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You might have heard about NVIDIA’s AI projects called GauGAN and Image Inpainting that use deep learning to edit images and create highly realistic scenes. If you haven’t, here’s a little overview, since today you can finally play around with both of these tools!
As NVIDIA Research team says, GauGAN “leverages generative adversarial networks, or GANs, to convert segmentation maps into lifelike images”. The tool has a few simplistic features that correspond to some natural and man-made elements such as sky, grass, sea, road, tree, bush, and more. With them, you can simply doodle on the canvas and get an adapted realistic scene. Below you can find a short video about the project:
The project can provide help in creating virtual worlds and landscape designs, and quickly prototype ideas. Out-of-box or custom filters applied to the image can vary the look and contribute to brainstorming even more.
Bryan Catanzaro, vice president of applied deep learning research at NVIDIA, describes GauGAN as a “smart paintbrush” that can quickly fill in the details inside rough segmentation maps. Users can “draw their own segmentation maps and manipulate the scene, labeling each segment with labels like sand, sky, sea or snow”.
The whole system acts as a cooperating pair of networks: a generator and a discriminator. The generator creates images and presents them to the discriminator. The discriminator is trained on real images which allows it to give its “partner” pixel-by-pixel feedback on how to improve the realism of the synthetic products. For example, the discriminator knows that water and snow are reflective and guides the generator in this matter. As a result, the neural network creates a believable image.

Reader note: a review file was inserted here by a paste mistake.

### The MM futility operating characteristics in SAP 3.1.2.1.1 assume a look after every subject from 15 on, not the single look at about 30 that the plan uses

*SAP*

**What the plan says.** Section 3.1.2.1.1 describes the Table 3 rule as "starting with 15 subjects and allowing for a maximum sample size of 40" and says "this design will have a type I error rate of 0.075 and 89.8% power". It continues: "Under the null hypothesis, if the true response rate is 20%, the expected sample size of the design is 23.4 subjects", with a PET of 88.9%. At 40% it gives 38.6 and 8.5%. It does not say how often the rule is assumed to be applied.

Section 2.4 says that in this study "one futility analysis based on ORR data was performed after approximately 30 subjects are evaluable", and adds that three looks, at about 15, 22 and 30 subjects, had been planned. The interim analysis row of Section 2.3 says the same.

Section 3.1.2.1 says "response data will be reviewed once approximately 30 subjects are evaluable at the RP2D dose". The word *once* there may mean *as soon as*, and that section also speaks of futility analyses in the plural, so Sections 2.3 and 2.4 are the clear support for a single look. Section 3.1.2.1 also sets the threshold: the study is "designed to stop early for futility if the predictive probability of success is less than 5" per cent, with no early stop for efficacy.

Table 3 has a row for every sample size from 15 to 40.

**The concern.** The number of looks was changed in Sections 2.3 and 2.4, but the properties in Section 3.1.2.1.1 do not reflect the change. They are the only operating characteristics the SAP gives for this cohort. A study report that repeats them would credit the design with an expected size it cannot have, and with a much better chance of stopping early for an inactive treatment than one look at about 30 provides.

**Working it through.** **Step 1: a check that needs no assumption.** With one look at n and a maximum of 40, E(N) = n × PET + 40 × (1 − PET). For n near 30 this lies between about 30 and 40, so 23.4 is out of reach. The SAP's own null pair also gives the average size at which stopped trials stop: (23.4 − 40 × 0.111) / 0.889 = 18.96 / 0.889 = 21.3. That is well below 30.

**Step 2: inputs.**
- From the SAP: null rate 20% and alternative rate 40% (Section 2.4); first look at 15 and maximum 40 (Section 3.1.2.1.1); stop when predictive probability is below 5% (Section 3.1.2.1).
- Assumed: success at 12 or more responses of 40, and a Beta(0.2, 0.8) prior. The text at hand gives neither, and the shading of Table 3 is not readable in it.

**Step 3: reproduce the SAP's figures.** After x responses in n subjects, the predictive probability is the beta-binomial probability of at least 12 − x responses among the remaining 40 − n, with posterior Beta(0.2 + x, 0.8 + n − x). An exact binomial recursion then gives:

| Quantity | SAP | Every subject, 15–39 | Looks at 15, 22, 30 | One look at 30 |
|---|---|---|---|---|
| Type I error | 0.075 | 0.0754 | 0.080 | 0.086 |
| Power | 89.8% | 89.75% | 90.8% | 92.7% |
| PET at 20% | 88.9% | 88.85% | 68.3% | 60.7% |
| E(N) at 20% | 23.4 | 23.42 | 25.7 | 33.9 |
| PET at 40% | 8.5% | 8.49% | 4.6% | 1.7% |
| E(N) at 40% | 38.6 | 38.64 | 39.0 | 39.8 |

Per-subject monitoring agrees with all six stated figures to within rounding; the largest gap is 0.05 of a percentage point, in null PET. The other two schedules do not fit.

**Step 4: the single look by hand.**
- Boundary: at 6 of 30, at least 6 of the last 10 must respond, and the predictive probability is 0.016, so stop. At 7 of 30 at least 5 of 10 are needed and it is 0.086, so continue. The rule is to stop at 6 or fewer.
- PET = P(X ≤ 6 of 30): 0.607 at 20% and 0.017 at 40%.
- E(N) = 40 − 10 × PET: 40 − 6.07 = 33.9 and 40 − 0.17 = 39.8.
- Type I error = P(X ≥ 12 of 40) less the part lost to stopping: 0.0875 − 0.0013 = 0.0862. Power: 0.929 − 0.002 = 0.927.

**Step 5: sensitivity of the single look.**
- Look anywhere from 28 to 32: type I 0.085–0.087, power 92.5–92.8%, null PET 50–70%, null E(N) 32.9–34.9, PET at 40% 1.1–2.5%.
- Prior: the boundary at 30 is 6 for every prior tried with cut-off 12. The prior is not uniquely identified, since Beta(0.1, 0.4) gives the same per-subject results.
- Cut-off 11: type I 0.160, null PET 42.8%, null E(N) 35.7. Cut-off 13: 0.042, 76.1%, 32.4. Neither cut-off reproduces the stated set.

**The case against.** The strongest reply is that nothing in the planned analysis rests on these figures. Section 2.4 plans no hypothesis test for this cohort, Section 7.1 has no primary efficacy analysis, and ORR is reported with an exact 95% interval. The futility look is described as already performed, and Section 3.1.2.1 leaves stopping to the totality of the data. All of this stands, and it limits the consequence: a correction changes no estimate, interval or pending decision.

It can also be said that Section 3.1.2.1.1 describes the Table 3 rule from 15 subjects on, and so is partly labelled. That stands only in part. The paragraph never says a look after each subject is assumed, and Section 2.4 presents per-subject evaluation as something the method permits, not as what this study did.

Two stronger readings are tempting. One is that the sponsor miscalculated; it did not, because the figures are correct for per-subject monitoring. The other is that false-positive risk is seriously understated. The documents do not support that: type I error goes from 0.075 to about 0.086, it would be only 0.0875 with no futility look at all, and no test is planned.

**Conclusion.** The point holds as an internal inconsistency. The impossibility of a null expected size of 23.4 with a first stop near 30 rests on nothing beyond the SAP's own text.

If you are interested in GauGAN, read more here. You can also try out the demo version and see the possibilities yourself (head here). Note that in the demo version, you’ll not be able to use the real-time feature and will have to wait a few moments to see the image converted. It didn’t prevent us from having some fun, though. Looks a bit blurry – just like our last vacation photos:
The NVIDIA research team says: “Our model can robustly handle holes of any shape, size location, or distance from the image borders. Previous deep learning approaches have focused on rectangular regions located around the center of the image, and often rely on expensive post-processing. Further, our model gracefully handles holes of increasing size”.
To train the network, the researches generated thousands of masks of various holes, streaks, and other shapes and applied them to the images from the databases, then let the network recover the input. What’s more, the network uses “a partial convolution layer that renormalizes each output depending on the validity of its corresponding receptive field”. Previously, the accuracy of the image recovery strongly depended on the value of the input given to the network in order to evaluate and fill in missing pixels. This resulted in numerous artifacts. Thanks to the renormalization mentioned above this dependency is eliminated which lets the network outrun the previous methods.